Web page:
BWW Review: Zephyr Welcomes the Sweet MARRIED PEOPLE: A COMEDY
Playwrights Steve Shaffer and Mark Schiff have a background as standup comics and a plethora of television experience, so they certainly have an eye and an ear for what is funny. Their little play Married People: A Comedy is a series of scenarios involving two couples who are best friends. Each pair has a son whose issues threaten to breakup their marriage, so they turn to group therapy...with much hesitation and trepidation. Currently onstage at the Zephyr Theatre through April 2, Married People has a real grounded base with four resourceful actors portraying nice, average, middle class people with whom audiences can assuredly relate.
Henry (Paul Parducci) and Cookie (Kylie Delre) are trying to accept the fact that their son is gay and about to be married. Cookie has done her best to face the facts, but Henry, a macho football coach and devout Catholic, cannot. His religion, intolerant of homosexuals, comes first. Jake (Andy Lauer) and Aviva (Michelle Bernard) are Jewish. Their son is moving away from tradition; Aviva wants him to be proud of his heritage and is distraught over his thoughtless, irreverent behavior.
The two couples come together first for pleasure in a yoga class taught by Jake. After the class, the wives go out for coffee and their hubbies to the local bar. It is within these female and male comraderie conversations that we learn what is bugging whom. To Cookie it is obvious that Jake and Aviva are unhappy in the bedroom so she organizes a weekly group therapy session in an attempt to help her friends put some pizazz back into their sex life. What emerges are not only Jake and Aviva's silly disagreements but a raucous fight session between Cookie and Henry. However, the big issues about their sons do not come to the fore. It is a bevy of simple, trivial things that are addressed. Shaffer and Schiff attune the comedy to what audiences eat up, like that Henry is a "nose picking ape" and according to him, Cookie is a clutter bug whose messes have gone too far when they don't even have room in "the utility drawer". There are some delightful exchanges about functional things becoming decorative such as pillows and ... breasts. Within the therapy the laughs come about every five seconds and no one is without his or her comic turn in the spotlight.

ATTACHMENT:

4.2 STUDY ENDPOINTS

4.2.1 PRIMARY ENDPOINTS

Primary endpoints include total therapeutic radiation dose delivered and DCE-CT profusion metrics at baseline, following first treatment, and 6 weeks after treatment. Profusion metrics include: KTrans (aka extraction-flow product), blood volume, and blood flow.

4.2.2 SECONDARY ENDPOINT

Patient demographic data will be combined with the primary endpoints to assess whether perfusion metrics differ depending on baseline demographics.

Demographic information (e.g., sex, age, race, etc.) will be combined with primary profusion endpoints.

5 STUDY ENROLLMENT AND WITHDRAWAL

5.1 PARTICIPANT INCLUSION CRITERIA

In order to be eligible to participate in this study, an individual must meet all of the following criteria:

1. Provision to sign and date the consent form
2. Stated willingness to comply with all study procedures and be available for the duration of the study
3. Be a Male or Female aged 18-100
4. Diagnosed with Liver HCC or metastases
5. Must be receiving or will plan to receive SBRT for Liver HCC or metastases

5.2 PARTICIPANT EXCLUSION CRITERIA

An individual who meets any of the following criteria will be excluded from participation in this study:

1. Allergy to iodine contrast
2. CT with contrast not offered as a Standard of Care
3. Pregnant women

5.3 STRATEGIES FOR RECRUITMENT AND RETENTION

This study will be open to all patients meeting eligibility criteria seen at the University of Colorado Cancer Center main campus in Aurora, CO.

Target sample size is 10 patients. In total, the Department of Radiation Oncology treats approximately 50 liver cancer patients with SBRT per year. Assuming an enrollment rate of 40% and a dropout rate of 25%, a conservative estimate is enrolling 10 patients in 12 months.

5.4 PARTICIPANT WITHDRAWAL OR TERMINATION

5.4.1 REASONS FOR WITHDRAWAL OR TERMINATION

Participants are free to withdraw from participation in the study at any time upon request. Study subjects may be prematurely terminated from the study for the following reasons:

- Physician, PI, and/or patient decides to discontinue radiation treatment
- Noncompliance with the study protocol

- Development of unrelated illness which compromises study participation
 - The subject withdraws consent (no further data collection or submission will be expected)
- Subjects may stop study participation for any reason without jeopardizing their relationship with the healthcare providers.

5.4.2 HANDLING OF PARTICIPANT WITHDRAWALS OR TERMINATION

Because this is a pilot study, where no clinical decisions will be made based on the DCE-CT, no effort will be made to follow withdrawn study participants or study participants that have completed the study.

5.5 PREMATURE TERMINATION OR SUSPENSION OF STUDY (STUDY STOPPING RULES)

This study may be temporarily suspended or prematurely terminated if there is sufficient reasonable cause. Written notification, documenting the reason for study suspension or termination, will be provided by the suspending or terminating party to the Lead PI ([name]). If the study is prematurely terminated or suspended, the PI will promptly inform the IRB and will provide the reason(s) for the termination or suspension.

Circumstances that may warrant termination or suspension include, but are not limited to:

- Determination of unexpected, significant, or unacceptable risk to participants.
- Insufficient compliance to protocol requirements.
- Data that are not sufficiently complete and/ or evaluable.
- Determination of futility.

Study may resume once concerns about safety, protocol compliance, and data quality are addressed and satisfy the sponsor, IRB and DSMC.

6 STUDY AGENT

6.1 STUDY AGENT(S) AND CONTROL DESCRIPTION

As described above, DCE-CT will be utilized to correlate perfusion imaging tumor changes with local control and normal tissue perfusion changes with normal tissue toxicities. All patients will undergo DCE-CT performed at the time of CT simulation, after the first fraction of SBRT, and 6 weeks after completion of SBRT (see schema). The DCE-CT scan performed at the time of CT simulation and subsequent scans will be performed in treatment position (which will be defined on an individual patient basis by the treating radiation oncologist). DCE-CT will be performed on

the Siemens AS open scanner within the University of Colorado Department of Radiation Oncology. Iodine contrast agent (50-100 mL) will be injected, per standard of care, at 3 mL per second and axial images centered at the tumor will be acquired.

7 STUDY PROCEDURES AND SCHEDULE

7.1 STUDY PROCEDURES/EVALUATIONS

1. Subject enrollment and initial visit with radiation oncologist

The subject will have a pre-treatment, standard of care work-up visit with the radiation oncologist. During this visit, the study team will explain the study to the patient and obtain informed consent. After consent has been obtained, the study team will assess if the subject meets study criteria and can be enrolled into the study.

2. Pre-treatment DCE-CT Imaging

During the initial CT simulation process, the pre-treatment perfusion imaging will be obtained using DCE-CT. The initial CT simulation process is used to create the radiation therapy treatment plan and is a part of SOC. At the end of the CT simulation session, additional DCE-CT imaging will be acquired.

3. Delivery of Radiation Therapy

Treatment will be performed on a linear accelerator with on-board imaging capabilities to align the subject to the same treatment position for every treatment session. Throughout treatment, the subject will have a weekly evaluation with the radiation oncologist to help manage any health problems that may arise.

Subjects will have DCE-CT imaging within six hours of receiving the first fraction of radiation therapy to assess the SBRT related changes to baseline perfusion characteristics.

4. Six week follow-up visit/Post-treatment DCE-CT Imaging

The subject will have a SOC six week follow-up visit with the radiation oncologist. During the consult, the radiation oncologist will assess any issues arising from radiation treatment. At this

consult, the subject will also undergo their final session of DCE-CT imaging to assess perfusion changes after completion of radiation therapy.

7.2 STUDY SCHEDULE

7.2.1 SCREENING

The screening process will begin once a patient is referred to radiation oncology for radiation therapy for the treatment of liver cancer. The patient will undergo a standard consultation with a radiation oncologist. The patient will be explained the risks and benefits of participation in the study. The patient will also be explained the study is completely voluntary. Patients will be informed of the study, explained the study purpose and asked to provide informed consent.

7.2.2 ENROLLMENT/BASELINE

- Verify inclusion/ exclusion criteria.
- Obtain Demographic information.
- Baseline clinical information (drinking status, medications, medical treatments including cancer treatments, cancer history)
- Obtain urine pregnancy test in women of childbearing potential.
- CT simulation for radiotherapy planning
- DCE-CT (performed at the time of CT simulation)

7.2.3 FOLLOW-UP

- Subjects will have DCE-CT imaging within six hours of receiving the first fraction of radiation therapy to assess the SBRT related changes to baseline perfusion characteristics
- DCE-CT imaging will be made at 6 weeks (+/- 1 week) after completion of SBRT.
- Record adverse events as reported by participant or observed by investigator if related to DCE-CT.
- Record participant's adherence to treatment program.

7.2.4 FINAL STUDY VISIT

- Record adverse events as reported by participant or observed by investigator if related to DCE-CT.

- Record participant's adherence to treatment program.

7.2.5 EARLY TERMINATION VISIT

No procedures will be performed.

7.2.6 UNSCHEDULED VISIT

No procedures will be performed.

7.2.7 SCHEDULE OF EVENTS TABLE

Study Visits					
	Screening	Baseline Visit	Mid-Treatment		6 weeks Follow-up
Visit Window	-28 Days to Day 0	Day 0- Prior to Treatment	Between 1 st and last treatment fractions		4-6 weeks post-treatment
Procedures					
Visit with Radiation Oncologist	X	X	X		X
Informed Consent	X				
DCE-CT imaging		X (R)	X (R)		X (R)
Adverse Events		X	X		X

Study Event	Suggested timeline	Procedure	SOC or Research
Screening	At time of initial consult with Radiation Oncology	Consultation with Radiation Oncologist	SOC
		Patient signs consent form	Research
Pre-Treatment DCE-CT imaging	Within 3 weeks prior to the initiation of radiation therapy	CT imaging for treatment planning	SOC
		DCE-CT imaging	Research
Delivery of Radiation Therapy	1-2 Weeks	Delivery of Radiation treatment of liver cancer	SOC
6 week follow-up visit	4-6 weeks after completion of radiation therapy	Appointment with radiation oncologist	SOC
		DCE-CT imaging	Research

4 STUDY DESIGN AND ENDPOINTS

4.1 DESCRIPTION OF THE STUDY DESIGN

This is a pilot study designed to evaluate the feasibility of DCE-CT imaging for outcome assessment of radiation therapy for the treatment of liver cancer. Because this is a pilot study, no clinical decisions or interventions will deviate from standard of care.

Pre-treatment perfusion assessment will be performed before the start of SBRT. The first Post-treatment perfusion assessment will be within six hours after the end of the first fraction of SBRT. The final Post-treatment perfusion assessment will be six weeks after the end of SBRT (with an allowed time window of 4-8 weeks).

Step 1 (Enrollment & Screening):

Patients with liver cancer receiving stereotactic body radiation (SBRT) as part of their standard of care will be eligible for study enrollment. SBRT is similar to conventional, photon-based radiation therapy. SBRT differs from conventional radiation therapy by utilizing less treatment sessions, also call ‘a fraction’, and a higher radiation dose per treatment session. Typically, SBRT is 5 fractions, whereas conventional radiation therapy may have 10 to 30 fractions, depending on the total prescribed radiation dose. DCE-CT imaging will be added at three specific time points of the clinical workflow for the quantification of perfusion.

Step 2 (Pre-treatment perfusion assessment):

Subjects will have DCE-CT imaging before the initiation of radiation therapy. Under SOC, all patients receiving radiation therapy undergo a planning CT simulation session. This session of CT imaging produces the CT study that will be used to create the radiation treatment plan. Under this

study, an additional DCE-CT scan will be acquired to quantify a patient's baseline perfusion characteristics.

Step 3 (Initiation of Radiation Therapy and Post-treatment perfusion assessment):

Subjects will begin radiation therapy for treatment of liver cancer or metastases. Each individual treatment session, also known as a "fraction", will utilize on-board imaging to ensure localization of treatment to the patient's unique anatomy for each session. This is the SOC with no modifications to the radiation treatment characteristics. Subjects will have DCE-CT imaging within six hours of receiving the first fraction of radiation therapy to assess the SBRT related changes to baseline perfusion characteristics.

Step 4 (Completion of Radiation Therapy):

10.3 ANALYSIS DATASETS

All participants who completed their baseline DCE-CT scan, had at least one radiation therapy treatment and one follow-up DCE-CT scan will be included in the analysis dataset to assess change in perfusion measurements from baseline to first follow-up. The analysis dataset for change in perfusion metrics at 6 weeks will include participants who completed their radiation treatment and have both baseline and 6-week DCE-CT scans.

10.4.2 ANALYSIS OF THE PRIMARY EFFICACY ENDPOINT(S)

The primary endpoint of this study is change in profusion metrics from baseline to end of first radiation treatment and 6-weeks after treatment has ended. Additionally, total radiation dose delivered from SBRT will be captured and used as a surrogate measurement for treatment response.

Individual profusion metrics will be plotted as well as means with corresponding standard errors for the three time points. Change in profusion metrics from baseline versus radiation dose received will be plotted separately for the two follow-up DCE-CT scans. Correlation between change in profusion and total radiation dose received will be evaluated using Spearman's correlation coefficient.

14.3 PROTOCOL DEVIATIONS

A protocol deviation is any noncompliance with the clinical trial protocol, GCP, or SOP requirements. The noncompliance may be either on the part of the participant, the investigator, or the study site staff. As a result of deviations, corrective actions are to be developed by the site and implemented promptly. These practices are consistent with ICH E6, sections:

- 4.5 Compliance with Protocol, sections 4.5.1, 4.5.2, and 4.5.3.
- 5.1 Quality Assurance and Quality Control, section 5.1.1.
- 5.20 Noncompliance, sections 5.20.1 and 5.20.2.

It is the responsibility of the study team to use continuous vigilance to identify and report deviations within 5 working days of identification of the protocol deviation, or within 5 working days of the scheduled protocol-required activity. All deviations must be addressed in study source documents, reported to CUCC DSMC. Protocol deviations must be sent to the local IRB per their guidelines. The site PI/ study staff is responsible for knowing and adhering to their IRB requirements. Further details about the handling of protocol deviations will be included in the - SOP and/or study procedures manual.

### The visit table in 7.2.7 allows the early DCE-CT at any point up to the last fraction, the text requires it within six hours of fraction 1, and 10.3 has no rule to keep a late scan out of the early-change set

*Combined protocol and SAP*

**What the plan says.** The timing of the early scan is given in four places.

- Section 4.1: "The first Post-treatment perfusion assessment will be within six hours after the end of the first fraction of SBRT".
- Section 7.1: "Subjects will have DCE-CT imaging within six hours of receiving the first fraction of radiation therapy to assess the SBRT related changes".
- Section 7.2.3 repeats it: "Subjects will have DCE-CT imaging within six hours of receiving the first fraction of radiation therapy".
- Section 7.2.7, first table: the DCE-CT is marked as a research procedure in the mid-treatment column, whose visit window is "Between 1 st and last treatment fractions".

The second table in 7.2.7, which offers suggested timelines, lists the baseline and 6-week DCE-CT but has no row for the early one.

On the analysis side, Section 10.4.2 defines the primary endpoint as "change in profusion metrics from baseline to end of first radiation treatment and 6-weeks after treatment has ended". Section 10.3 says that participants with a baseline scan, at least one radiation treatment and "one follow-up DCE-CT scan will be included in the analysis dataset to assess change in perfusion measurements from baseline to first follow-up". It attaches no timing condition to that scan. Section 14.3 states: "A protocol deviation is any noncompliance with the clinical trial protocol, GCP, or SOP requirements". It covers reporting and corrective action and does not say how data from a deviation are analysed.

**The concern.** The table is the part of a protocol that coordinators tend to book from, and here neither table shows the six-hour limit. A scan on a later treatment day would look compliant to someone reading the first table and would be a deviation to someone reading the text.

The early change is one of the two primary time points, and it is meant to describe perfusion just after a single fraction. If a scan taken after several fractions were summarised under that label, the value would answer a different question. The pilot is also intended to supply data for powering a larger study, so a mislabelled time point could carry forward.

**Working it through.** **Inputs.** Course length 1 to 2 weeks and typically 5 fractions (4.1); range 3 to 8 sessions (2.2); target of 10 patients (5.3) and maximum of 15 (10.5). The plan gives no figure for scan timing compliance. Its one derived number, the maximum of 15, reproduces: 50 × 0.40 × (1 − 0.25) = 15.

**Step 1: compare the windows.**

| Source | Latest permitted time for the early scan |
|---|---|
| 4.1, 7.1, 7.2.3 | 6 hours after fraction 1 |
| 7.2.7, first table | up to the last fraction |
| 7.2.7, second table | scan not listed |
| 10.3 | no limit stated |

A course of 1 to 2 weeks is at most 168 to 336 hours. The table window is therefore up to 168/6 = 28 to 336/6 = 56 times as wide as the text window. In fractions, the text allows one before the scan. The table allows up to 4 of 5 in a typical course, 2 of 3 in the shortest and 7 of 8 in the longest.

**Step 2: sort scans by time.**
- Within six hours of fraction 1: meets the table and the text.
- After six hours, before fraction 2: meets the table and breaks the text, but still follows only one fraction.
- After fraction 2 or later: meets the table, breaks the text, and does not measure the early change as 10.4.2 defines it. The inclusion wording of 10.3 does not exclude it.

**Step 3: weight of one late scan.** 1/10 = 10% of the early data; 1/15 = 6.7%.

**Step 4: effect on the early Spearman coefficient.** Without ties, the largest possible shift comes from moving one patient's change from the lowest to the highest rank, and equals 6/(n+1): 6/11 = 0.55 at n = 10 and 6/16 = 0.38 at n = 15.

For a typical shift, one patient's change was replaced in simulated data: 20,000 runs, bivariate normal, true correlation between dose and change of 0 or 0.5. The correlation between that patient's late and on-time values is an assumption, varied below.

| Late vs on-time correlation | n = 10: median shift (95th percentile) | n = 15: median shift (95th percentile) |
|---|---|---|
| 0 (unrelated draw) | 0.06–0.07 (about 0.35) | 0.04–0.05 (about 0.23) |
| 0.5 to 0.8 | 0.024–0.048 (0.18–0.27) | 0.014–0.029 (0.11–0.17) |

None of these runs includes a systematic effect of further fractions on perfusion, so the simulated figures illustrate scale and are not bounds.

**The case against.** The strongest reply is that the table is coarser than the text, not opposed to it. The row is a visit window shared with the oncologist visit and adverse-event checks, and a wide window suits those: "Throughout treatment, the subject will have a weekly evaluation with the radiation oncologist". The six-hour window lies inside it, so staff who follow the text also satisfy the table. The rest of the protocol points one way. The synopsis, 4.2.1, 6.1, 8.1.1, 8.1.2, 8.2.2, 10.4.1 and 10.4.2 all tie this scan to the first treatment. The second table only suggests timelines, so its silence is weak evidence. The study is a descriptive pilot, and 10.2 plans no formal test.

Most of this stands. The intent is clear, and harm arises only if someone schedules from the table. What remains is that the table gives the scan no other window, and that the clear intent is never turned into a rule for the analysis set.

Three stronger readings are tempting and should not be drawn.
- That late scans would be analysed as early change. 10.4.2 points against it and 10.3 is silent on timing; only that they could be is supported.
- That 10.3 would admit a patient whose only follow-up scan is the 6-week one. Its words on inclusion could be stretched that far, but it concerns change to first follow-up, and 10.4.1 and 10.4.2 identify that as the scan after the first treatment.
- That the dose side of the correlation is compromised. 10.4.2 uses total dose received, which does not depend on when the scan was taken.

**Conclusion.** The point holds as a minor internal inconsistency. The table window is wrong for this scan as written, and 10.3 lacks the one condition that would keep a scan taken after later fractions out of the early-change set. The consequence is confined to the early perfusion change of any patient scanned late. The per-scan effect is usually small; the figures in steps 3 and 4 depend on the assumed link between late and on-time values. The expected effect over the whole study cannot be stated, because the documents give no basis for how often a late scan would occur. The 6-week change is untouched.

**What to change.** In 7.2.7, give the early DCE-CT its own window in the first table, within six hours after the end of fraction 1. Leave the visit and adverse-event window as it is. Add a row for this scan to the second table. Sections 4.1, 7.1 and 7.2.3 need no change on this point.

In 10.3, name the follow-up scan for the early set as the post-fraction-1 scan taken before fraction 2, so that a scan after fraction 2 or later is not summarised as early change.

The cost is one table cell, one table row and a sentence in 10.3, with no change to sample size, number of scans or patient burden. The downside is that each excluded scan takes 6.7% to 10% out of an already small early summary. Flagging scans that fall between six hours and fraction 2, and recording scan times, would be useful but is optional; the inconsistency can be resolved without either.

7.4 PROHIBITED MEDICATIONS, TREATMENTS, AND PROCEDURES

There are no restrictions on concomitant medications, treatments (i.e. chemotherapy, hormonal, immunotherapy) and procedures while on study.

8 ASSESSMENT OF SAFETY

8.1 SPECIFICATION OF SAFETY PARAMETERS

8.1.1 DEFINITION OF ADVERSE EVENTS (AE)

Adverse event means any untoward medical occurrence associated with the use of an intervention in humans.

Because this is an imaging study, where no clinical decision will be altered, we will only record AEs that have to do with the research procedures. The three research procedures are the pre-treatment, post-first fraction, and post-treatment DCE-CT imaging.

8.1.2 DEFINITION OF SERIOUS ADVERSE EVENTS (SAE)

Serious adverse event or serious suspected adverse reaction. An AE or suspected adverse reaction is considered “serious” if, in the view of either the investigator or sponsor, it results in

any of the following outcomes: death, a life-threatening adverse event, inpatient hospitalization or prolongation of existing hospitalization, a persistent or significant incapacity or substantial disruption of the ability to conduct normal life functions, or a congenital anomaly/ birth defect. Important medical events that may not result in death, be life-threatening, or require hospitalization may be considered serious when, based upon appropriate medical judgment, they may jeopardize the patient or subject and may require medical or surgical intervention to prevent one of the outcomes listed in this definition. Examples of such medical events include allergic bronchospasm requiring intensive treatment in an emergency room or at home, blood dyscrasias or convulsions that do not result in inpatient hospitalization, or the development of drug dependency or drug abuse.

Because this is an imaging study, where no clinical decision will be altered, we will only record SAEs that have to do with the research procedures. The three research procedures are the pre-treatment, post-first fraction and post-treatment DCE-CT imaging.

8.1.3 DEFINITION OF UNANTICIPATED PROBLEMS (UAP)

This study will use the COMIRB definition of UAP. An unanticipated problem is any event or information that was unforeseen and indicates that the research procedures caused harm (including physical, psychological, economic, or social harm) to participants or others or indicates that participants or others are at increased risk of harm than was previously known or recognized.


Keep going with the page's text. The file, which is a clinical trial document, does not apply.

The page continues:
The big issues about the sons gradually emerge and in a sweet, very special way, both couples come around and are there for one another. Nothing new here, but it is refreshing, for a change, to see people needing people and putting out the efforts to make each other happy. One particularly lovely moment occurs when Jake gives some prayer candles to Aviva. Her entire being lights up. One simple, yet thoughtful gesture can produce the most overwhelmingly powerful effect.
Under director Rick Shaw's smooth direction and fast pacing, the actors are all terrific. No one stands out above the other. Parducci, Delre, Lauer and Bernard all win our hearts. The sets by Aaron Glazer and team are ready-made, but I somehow did enjoy the upright beds. It adds a silly, laugh.out.loud touch to the comedic proceedings.
Go see Married People A Comedy at the Zephyr through April 2! It's not high drama. It's an entertaining and sweet piece that will hopefully have you leaving the theatre with a smile on your face and a warm spot in your heart.